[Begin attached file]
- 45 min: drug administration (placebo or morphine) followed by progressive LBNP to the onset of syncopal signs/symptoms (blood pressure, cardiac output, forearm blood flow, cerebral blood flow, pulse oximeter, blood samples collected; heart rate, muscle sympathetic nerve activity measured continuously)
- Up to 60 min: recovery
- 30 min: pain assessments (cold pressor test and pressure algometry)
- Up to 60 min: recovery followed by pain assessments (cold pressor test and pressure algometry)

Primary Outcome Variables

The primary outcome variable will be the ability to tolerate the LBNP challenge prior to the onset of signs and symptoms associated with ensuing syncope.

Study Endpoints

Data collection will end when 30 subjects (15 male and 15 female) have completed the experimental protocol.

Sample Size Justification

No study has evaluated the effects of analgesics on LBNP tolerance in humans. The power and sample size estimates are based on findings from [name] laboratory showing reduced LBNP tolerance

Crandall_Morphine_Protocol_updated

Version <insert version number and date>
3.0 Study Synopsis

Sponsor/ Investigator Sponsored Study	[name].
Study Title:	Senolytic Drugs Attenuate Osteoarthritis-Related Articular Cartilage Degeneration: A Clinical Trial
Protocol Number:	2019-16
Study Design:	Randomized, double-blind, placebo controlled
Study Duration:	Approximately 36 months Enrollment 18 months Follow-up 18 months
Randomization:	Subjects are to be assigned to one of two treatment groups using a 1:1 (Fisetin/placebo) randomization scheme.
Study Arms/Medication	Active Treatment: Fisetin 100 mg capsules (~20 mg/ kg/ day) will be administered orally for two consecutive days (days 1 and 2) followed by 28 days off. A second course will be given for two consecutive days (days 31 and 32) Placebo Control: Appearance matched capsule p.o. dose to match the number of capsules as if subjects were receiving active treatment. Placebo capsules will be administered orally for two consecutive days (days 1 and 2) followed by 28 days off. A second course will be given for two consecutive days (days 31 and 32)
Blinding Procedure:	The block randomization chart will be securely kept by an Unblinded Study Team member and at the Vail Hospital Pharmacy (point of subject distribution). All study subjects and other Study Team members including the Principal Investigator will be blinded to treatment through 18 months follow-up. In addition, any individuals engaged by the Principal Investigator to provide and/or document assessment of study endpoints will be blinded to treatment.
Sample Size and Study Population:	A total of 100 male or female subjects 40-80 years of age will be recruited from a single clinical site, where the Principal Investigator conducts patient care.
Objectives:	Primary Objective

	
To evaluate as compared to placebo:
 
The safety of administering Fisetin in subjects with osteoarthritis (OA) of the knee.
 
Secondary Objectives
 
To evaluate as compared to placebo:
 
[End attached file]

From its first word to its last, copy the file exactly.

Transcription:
- 45 min: drug administration (placebo or morphine) followed by progressive LBNP to the onset of syncopal signs/symptoms (blood pressure, cardiac output, forearm blood flow, cerebral blood flow, pulse oximeter, blood samples collected; heart rate, muscle sympathetic nerve activity measured continuously)
- Up to 60 min: recovery
- 30 min: pain assessments (cold pressor test and pressure algometry)
- Up to 60 min: recovery followed by pain assessments (cold pressor test and pressure algometry)

Primary Outcome Variables

The primary outcome variable will be the ability to tolerate the LBNP challenge prior to the onset of signs and symptoms associated with ensuing syncope.

Study Endpoints

Data collection will end when 30 subjects (15 male and 15 female) have completed the experimental protocol.

Sample Size Justification

No study has evaluated the effects of analgesics on LBNP tolerance in humans. The power and sample size estimates are based on findings from [name] laboratory showing reduced LBNP tolerance

Crandall_Morphine_Protocol_updated

Version <insert version number and date>
3.0 Study Synopsis

Sponsor/ Investigator Sponsored Study	[name].
Study Title:	Senolytic Drugs Attenuate Osteoarthritis-Related Articular Cartilage Degeneration: A Clinical Trial
Protocol Number:	2019-16
Study Design:	Randomized, double-blind, placebo controlled
Study Duration:	Approximately 36 months Enrollment 18 months Follow-up 18 months
Randomization:	Subjects are to be assigned to one of two treatment groups using a 1:1 (Fisetin/placebo) randomization scheme.
Study Arms/Medication	Active Treatment: Fisetin 100 mg capsules (~20 mg/ kg/ day) will be administered orally for two consecutive days (days 1 and 2) followed by 28 days off. A second course will be given for two consecutive days (days 31 and 32) Placebo Control: Appearance matched capsule p.o. dose to match the number of capsules as if subjects were receiving active treatment. Placebo capsules will be administered orally for two consecutive days (days 1 and 2) followed by 28 days off. A second course will be given for two consecutive days (days 31 and 32)
Blinding Procedure:	The block randomization chart will be securely kept by an Unblinded Study Team member and at the Vail Hospital Pharmacy (point of subject distribution). All study subjects and other Study Team members including the Principal Investigator will be blinded to treatment through 18 months follow-up. In addition, any individuals engaged by the Principal Investigator to provide and/or document assessment of study endpoints will be blinded to treatment.
Sample Size and Study Population:	A total of 100 male or female subjects 40-80 years of age will be recruited from a single clinical site, where the Principal Investigator conducts patient care.
Objectives:	Primary Objective

	
To evaluate as compared to placebo:
 
The safety of administering Fisetin in subjects with osteoarthritis (OA) of the knee.
 
Secondary Objectives
 
To evaluate as compared to placebo:
 